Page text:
This should've been the offseason when Atlanta Falcons quarterback Matt Ryan was seen in a different light. He'd won his first playoff game, steered his team all the way to the NFC Championship Game and earned his second Pro Bowl nomination with the best statistical season of his career. Instead, the past few days have created even more pressure on Ryan. The Falcons have done enough to make next season a disaster if he can't lead them to the Super Bowl.
The franchise did its part by talking tight end Tony Gonzalez into playing one more season despite his apparent desire to retire. It also dumped one fading running back (Michael Turner) to add another ball carrier (former Rams star Steven Jackson) who still can pound opposing defenses. Add those two players to Pro Bowl receivers Roddy White and Julio Jones -- and a solid offensive line -- and the Falcons don't merely look scary on offense. They very much resemble a team that should shatter records if the quarterback is on his game.
There's little doubt Ryan can do those things. He threw for a career-high 4,719 yards and 32 touchdowns last season while leading an Atlanta team that few defenses could contain. Whether he can put his team in position to win it all this fall is another matter. He helped his reputation by leading the Falcons to an NFC divisional playoff win over Seattle -- after losing all three of his previous postseason appearances -- but that was only the first step in pushing his way into the rarefied air of elite quarterbacks.
The best quarterbacks in the NFL don't just win playoff games. They put their teams on their backs when necessary and come up big in the most critical moments. Baltimore's Joe Flacco proved himself last season. When the Ravens needed him to mature into a reliable clutch performer, he gave them 11 touchdowns, zero interceptions and enough leadership to propel them to their second Super Bowl win ever.
Flacco was the second quarterback taken in the same 2008 draft in which Atlanta selected Ryan third overall. He has never had the kind of supporting cast Ryan currently has on offense, and he certainly has been far more maligned. Before last season began, there were legitimate questions about whether Flacco was steady enough to be a championship-caliber quarterback. Those doubts ended the second he hoisted the Lombardi trophy with his teammates in New Orleans.
Ryan needs to have a moment like that. He has run out of excuses. The Falcons have so much firepower that their defense doesn't have to be extraordinary. They should be scoring at will when at their best, and Ryan should frighten teams the way Tom Brady and Peyton Manning have done for years.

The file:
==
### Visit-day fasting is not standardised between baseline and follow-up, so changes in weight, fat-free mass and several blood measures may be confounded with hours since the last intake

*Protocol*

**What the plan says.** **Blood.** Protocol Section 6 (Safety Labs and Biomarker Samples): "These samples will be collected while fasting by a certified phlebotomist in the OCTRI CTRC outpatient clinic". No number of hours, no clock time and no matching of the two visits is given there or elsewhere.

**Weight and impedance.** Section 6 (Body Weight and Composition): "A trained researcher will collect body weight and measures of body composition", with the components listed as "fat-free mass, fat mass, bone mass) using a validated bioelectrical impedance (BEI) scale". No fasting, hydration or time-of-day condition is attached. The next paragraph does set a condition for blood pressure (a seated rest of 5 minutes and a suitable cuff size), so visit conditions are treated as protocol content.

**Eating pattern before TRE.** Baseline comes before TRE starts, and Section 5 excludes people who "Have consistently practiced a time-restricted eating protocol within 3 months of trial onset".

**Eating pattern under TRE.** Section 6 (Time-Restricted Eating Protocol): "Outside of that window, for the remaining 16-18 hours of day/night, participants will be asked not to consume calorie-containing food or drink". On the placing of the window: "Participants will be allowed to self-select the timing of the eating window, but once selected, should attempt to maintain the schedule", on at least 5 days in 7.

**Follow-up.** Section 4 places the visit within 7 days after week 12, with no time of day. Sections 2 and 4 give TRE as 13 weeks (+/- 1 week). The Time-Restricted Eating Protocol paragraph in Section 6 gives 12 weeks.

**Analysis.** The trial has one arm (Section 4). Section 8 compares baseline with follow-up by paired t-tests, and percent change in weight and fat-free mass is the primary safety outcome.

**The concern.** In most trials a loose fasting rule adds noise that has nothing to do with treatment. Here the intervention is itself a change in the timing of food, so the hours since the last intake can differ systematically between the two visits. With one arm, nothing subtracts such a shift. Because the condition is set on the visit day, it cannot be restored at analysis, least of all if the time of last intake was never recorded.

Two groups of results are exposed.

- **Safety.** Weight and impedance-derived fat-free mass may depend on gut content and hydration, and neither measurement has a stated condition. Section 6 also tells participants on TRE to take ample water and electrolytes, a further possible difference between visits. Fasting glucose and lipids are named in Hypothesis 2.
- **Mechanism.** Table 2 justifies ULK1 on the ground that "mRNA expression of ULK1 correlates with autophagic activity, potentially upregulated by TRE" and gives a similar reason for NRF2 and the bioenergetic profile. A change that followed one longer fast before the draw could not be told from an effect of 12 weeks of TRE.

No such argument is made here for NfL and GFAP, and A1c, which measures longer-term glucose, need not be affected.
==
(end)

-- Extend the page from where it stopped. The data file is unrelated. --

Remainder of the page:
Gonzalez surely has one more high-level season in him -- he never has shown the wear and tear that should come with 17 years in the league. Jackson also is a sizable upgrade at running back. He's a bruiser in the same mold as Turner, but he has been far sturdier. At 29, he has logged more carries than his predecessor (2,395 career attempts to 1,639) without losing his effectiveness, and he's a better receiver (Jackson has 407 career receptions; Turner had 70). The Falcons will love that added versatility in the backfield.
All Ryan has to do is prove he can elevate his game to another level. That might sound unfair for a quarterback coming off his best year, but that's just how it works in the NFL these days. The younger generation deserves some blame for the added pressure Ryan now faces. Rising stars such as Robert Griffin III, Russell Wilson, Colin Kaepernick and Andrew Luck all raised the bar on what we can expect from less-experienced franchise quarterbacks.
Their rapid success tells us that people no longer will be patient with Ryan's maturation. If those younger peers can move so easily into the NFL and establish themselves as big-time players, he no longer has the excuse that it takes time for such QBs to find their way. Neither Wilson nor Kaepernick needed more than a season to win his first playoff game; Griffin and Luck led their teams to surprising postseason bids. Although Ryan reached the playoffs his rookie year, he never looked as impressive as this current crop did in those early days.
Now things are different. Ryan has the numbers to prove he can be an elite quarterback, and he most certainly has the talent around him. The Falcons have gone to great lengths to ensure his success, whether it was making a risky draft-day trade for Jones in 2011 or reportedly giving Gonzalez the Brett Favre treatment (more money, less training camp). Teams don't do these things if they're merely building for the future. They do them because the window to win a championship is as open as it has ever been.
Ryan certainly is smart enough to recognize this. The next step is for him to do something about it. Some of his contemporaries (Flacco, Aaron Rodgers, Eli Manning) have capitalized on their chances to win championships, but others (notably San Diego's Philip Rivers) have watched their best opportunities fade with eroding rosters. Ryan must realize that he might never again have it as good as he will this season. And if his team doesn't reach the Super Bowl, he might never have it as bad.